The way see it though is that if you join a Japanese organisation you have to be prepared to live with it. I have never had a problem belonging to any of them. With enough experience you know what your getting into.
And how many new students have that experience?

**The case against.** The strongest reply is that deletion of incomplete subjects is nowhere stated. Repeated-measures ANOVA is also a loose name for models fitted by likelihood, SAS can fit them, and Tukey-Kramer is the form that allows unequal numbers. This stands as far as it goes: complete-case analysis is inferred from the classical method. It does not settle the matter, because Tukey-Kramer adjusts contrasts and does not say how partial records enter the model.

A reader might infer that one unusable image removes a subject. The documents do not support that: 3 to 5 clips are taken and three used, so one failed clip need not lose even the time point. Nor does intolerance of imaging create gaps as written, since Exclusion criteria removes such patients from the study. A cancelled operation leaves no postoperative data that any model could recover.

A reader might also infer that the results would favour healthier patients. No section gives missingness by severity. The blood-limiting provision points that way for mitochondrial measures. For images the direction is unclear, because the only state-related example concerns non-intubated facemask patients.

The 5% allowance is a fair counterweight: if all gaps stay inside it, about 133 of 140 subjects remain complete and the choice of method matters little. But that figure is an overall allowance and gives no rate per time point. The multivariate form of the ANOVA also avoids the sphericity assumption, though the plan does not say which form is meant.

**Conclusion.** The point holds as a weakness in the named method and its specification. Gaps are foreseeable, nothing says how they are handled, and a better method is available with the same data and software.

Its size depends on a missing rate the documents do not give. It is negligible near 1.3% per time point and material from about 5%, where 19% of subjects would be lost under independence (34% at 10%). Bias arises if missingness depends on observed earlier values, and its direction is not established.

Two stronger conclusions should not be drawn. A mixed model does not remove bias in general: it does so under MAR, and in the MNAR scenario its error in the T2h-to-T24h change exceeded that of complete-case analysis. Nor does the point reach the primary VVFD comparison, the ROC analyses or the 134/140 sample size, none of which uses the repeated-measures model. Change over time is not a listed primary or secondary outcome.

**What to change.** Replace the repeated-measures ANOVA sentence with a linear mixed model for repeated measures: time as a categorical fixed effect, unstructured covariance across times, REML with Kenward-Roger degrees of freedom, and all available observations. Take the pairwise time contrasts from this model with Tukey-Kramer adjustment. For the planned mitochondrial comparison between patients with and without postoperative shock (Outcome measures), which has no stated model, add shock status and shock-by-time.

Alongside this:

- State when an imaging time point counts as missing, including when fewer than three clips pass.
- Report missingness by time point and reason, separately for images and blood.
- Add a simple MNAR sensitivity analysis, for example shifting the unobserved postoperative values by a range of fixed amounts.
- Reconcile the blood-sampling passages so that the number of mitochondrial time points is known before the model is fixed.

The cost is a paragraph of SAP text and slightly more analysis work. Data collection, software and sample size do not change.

Unless someone actually goes to Japan to train, they are likely to have *zero* contact with the Japanese organization that signs their certificates. Their shihan is probably Japanese -- although at this point many shihans have spent more of their lives overseas than in Japan -- but the average student sees that person a handful of times a year, with at most a few minutes of actual hands-on training time. For most American students, their immediate teachers are American, that teacher's peers are American, and so are most of their friends and training partners. On what grounds does the Japanese organization expect any loyalty whatsoever from such students?